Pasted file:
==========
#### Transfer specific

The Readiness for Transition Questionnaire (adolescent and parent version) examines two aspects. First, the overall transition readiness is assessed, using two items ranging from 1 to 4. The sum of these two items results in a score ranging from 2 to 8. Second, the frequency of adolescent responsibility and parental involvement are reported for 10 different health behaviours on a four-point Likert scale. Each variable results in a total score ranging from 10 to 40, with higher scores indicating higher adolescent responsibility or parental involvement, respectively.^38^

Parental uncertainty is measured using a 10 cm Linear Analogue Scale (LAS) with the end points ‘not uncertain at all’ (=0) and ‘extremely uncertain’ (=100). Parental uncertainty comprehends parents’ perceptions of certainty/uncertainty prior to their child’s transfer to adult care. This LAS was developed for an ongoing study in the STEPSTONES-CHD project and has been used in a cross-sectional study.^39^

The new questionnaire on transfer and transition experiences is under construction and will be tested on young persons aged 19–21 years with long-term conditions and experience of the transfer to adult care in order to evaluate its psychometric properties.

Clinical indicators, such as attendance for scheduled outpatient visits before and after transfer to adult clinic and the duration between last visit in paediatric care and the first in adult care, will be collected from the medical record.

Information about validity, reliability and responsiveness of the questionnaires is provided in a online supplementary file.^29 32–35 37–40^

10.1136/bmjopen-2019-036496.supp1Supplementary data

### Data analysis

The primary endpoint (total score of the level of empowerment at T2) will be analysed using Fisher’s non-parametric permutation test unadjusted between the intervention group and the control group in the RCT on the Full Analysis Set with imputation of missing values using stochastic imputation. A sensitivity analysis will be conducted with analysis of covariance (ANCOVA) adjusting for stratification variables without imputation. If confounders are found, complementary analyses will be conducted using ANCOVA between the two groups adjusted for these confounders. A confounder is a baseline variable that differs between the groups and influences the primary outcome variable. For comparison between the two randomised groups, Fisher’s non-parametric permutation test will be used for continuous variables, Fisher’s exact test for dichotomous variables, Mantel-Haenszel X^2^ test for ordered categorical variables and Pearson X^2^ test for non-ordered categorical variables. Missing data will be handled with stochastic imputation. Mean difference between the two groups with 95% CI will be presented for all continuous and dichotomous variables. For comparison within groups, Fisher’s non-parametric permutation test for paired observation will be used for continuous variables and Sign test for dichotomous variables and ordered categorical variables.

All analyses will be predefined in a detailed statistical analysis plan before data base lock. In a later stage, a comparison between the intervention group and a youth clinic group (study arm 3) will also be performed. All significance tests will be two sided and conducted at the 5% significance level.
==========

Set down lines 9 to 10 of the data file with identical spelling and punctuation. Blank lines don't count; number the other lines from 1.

The primary endpoint (total score of the level of empowerment at T2) will be analysed using Fisher’s non-parametric permutation test unadjusted between the intervention group and the control group in the RCT on the Full Analysis Set with imputation of missing values using stochastic imputation. A sensitivity analysis will be conducted with analysis of covariance (ANCOVA) adjusting for stratification variables without imputation. If confounders are found, complementary analyses will be conducted using ANCOVA between the two groups adjusted for these confounders. A confounder is a baseline variable that differs between the groups and influences the primary outcome variable. For comparison between the two randomised groups, Fisher’s non-parametric permutation test will be used for continuous variables, Fisher’s exact test for dichotomous variables, Mantel-Haenszel X^2^ test for ordered categorical variables and Pearson X^2^ test for non-ordered categorical variables. Missing data will be handled with stochastic imputation. Mean difference between the two groups with 95% CI will be presented for all continuous and dichotomous variables. For comparison within groups, Fisher’s non-parametric permutation test for paired observation will be used for continuous variables and Sign test for dichotomous variables and ordered categorical variables.

All analyses will be predefined in a detailed statistical analysis plan before data base lock. In a later stage, a comparison between the intervention group and a youth clinic group (study arm 3) will also be performed. All significance tests will be two sided and conducted at the 5% significance level.